Tag Archives: internet explorer

Security News – wk2 Jan

I’m going to be pushing my security column out on at least a bi-monthly basis from now on – a 2016 resolution! ; )

This past week’s Patch Tuesday from Microsoft was quite a serious affair – 9 security advisories covering 25 vulnerabilities of which 6 advisories address critical level flaws in IE, Office, Windows and others. Keep them updated!

Also in the Microsoft camp, IE 8 through 10 will no longer get security support from this week – considering that those versions account for more than 20% of worldwide browser usage, this is going to be a big problem – think unsecured drive-bys, cross-site-scripting and remote code execution. Juicy times for attackers. There’s a couple of issues here for folks wanting to migrate to IE11:

  • application compatibility and upgrade/migration
  • corporate policy
  • about 2/3rds of issues affecting IE11 also affect previous releases giving lots of clues to malicious code writers

The other big security news of the week is the detection of multiple critical bugs in Trend Micro’s  Password Manager component. Specially crafted urls can cause the the PM to leak passwords or allow arbitrary command execution on the local machine – for a security package, this is a significant problem but at least Trend have already released a patch for this. Update!

The Juniper ScreenOS issue (CVE-2015-7755) continues to rear its ugly head with Juniper denying collaborated involvement with the NSA in putting the  “possibly NSA-sponsored” DUAL_EC and ANSI  x9.31 RNG’s into ScreenOS. Juniper will be sorting this mess out over the next 2 months so that still gives a very long window for exploit. For some clients, there may be little choice but to migrate their firewall infrastructure to other kit to maintain security.

For those not in the know, the ( known ) weak RNGs and “unauthorized code” in ScreenOS could allow unauthorized admin access to ScreenOS devices and real-time VPN traffic decryption.  Considering news of the NSA intercepting shipments of Cisco ( and other kit ) to replace firmware with NSA-encumbered code, this does not come as that much of a surprise; suffice it to say, the US auths still seem to be either working hand in hand with certain US networking companies or exploiting weaknesses in those companies products. Either way, this is as bad as it gets … and they complain about Hauwei?!?!! Pot? Kettle?

In related ( firewall ) news, an administration access bug from 2014 and earlier in FortiGate products seems to have reared its head this week. I’m not sure about the delay in reporting but this is a bit of a moot point now seeing as the issue was sorted out a long time ago. Possibly the Juniper news has everyone on edge …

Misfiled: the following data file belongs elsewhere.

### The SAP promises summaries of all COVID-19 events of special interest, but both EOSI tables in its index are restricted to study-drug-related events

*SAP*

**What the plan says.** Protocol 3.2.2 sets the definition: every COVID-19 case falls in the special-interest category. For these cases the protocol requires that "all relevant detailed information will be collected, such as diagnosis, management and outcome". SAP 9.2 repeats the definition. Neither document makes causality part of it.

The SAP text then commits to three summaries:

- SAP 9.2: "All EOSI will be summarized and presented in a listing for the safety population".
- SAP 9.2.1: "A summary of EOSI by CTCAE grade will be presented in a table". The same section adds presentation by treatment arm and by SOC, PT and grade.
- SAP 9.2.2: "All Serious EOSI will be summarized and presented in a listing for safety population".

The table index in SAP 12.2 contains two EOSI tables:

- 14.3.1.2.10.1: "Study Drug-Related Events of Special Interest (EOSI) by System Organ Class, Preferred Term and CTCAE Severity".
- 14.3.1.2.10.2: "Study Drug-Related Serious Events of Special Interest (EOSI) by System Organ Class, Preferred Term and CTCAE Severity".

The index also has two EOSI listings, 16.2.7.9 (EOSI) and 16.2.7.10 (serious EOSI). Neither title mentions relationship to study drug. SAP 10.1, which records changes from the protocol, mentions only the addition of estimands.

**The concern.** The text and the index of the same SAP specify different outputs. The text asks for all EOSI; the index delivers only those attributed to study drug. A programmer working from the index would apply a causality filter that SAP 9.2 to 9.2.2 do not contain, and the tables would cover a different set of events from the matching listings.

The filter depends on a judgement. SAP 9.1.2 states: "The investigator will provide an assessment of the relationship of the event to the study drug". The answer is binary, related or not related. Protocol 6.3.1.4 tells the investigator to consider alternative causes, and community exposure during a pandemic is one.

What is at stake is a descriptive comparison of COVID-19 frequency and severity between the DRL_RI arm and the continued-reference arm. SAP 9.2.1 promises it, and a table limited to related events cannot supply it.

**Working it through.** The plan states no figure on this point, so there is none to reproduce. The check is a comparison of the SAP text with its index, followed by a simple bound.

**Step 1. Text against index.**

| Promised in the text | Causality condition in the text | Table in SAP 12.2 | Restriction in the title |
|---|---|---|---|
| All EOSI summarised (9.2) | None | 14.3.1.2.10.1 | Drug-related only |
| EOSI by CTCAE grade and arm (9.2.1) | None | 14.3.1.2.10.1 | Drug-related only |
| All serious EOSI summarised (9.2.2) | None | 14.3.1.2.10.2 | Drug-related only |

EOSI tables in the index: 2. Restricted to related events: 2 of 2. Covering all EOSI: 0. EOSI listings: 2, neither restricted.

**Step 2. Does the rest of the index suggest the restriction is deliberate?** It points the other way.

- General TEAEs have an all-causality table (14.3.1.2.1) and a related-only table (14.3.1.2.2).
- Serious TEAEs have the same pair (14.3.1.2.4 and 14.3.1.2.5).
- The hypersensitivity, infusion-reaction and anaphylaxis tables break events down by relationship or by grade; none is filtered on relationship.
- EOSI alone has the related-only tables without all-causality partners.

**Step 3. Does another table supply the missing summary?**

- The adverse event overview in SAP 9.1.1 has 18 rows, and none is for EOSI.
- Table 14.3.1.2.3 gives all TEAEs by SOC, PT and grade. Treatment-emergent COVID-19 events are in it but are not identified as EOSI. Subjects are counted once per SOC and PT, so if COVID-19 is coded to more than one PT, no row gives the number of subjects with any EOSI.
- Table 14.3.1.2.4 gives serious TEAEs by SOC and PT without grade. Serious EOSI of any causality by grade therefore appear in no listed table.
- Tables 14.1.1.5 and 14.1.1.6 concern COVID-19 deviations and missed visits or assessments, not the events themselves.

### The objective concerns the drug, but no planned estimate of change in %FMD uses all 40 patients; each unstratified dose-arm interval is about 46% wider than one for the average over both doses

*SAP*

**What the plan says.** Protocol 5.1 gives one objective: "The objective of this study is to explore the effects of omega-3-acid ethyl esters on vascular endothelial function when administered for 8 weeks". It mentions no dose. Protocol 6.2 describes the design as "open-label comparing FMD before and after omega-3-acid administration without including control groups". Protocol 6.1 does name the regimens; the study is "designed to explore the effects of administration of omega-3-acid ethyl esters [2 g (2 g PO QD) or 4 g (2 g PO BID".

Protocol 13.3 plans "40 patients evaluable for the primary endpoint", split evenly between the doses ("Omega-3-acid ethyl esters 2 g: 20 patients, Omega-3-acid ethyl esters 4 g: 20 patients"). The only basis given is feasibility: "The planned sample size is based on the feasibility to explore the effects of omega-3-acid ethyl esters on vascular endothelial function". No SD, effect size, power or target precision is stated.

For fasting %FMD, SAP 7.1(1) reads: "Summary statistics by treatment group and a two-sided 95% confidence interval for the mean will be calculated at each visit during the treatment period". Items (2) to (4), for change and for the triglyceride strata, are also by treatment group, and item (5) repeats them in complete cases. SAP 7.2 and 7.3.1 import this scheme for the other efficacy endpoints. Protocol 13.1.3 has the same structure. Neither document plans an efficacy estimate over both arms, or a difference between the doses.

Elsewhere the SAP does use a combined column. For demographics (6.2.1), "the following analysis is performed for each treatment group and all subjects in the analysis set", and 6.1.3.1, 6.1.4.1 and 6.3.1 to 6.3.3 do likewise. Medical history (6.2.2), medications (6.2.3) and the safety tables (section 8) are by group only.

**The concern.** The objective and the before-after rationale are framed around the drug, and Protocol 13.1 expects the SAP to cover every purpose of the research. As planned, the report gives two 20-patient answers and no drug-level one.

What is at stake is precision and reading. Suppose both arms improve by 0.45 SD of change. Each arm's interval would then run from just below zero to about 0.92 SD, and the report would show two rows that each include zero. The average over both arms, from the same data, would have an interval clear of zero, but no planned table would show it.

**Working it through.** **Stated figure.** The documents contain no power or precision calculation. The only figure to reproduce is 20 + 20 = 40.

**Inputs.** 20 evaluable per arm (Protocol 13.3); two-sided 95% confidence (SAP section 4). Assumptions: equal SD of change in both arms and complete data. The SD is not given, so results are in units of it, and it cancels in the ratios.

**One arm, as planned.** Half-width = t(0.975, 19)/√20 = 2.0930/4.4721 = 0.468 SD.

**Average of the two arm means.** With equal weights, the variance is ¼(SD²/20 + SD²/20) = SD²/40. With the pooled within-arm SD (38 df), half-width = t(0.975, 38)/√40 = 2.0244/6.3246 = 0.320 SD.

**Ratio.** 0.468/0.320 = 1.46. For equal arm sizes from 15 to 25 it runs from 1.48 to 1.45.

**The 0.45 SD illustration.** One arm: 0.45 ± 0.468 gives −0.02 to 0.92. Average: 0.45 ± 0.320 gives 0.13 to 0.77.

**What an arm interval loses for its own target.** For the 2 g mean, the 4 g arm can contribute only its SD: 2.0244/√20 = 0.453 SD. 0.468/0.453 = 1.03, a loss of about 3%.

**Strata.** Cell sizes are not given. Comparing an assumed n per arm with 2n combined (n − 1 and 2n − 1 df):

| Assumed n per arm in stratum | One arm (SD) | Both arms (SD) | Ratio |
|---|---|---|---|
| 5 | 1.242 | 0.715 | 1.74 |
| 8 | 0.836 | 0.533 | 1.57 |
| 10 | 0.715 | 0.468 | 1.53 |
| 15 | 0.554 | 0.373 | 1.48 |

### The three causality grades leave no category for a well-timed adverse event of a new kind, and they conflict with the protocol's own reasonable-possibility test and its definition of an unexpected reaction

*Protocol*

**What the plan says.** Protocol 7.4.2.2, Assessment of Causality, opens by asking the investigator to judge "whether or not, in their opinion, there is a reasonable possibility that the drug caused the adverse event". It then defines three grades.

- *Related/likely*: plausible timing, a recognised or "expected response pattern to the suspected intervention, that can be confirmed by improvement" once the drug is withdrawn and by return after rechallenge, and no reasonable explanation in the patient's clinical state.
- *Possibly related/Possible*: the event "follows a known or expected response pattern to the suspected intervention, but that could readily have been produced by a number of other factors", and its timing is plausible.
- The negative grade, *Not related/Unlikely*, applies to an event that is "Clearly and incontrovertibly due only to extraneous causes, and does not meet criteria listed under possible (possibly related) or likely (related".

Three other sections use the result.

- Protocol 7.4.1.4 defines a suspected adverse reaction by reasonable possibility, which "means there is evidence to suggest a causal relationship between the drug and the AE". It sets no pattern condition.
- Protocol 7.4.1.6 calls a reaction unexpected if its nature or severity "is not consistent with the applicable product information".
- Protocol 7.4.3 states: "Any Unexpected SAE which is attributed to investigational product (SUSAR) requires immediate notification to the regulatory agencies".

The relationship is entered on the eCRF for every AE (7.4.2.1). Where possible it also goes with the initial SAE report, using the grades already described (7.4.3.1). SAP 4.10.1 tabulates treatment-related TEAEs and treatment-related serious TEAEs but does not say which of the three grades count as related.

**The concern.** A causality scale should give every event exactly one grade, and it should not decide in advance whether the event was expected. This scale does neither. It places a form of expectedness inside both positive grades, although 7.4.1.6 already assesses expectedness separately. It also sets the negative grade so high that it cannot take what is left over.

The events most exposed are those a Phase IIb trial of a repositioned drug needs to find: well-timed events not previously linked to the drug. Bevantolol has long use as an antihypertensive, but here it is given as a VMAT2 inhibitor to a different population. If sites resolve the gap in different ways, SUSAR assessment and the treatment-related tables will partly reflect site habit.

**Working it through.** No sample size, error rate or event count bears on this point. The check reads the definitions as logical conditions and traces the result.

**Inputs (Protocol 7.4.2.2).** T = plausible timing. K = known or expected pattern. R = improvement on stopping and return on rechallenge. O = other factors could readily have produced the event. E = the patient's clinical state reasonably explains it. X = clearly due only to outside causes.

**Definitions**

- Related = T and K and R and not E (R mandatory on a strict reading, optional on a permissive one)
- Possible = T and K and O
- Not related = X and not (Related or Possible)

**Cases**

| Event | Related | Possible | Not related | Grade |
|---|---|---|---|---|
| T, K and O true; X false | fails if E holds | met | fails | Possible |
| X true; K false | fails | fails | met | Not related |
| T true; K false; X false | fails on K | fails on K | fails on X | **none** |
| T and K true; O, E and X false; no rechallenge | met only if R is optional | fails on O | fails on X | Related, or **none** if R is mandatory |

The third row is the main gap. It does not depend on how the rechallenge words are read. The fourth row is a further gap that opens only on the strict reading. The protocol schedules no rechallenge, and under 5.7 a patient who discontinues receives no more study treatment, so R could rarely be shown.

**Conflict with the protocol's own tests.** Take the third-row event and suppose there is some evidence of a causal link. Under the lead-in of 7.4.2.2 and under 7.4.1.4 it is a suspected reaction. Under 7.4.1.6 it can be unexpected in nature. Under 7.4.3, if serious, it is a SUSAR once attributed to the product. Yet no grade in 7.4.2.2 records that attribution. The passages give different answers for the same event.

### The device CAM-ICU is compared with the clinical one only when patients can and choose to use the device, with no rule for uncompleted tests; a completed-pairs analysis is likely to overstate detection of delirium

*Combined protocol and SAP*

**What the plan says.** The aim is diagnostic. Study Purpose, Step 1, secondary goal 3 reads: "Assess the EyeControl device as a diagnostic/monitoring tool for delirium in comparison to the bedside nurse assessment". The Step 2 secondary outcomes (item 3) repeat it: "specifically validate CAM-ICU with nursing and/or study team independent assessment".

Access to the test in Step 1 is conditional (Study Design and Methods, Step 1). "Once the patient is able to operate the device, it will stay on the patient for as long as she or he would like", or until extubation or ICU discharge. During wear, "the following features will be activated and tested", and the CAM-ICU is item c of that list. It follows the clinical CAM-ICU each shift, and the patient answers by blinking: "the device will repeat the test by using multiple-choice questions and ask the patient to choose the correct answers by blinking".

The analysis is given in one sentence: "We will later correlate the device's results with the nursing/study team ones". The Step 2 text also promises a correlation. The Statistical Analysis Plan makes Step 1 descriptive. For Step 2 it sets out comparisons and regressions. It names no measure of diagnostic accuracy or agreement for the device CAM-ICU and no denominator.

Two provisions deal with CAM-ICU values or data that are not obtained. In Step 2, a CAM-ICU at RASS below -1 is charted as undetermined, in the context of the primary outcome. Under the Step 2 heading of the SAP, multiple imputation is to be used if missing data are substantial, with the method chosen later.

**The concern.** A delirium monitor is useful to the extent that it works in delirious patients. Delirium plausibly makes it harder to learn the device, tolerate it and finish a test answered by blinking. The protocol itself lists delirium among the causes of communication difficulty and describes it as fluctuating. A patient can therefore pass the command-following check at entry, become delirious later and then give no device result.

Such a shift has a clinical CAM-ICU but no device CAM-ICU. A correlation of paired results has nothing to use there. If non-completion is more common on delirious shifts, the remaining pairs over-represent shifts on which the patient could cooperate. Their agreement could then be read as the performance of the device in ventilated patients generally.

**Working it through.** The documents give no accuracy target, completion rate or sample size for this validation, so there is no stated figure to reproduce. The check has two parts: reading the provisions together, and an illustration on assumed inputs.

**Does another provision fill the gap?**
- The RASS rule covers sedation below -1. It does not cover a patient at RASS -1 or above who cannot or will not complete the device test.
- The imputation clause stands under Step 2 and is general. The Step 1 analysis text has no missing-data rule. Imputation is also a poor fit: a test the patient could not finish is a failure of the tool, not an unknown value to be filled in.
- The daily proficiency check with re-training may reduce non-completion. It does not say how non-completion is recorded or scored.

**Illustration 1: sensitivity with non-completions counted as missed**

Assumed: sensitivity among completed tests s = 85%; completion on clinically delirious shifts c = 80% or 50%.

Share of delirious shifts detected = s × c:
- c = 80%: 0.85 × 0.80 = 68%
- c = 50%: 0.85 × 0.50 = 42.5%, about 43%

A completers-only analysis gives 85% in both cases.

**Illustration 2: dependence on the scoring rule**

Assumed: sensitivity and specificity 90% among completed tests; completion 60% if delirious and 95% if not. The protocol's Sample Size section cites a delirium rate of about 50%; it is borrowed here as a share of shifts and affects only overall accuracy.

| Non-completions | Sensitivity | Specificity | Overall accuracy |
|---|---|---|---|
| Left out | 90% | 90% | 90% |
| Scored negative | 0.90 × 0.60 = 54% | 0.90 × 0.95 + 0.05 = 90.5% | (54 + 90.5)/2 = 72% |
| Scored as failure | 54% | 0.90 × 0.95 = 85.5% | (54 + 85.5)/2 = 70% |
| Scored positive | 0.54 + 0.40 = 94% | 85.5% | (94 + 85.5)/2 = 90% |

Juniper was not alone this week with critical issues; Cisco has released patches for multiple products including 2 for the (ISE) Identity Services Engine software (cve-2015-6323) and (WLC) Wireless Lan Controller software (cve-2015-6314) – both are deemed critical and have a maximum CVSS score of 10.

In the wake of the Juniper backdoor revelations, Cisco Systems announced that they will be reviewing the software running on their devices and look “for backdoors, hardcoded or undocumented account credentials, covert communication channels and undocumented traffic diversions.” So it looks like all firewall and security networking vendors are going to have some work in store for themselves over the next few months.

Internet Explorer the safest browser – yeah right!

Microsoft has always bigged up their products using whatever mechanisms they can, including paid-for campaigns/ads and sometimes outright lying. The latest statement that IE is the most secure browser ( according to their yourbrowsermatters website ) fits into this latter category.

One has to wonder how Microsoft comes about the scores provided on the site. Thumb suck I say. Where does the outright lying come into play? Well apparently my browser benefits from Windows Operating System features that randomize the memory layout to make it harder for attackers to find their target. And my browser benefits from Windows Operating System features that protect against structured exception handling overwrite attacks.

The only problem with the above 2 statements is that I don’t run Windows …

One also has to wonder how IE is given the most secure browser moniker when it’s just had a major patch released to fix what’s regarded by anyone as a serious flaw ( The most severe vulnerabilities could allow remote code execution if a user views a specially crafted Web page using Internet Explorer. An attacker who successfully exploited any of these vulnerabilities could gain the same user rights as the local user ).

So when vendors trot out that “we’re the most secure” malarky, take it with a pinch of salt. Mind you, maybe a whole jar will be better.

IE hole has first blood drawn by Amnesty International

The latest 0-day hole in Internet Explorer has been exploited by vulnerabilities in the Amnesty International web site. The hole itslef is related to flawed processing routines for parsing certain Cascading Style Sheet combinations in HTML documents. This allows attackers to manipulate certain pointers and execute injected code at the user’s privilege level.

The new attacks confirm observations of the exploit in commercial packages sold to criminals – which means attacks will probably soon become more frequent. Exploit packs fire on visitors to manipulated web sites from different directions to increase the success rate of infection attempts. In addition to the exploit for Internet Explorer, the AI site also contained modules for holes in QuickTime, Flash, and Shockwave.

So far, IE 6, 7 and 8 are vulnerable. No patch is available yet but Microsoft have indidated users should enable/use the DEP ( Data Execution Prevention ) feature in XP, Vista and 7 ( IE 8 has DEP enabled by default ).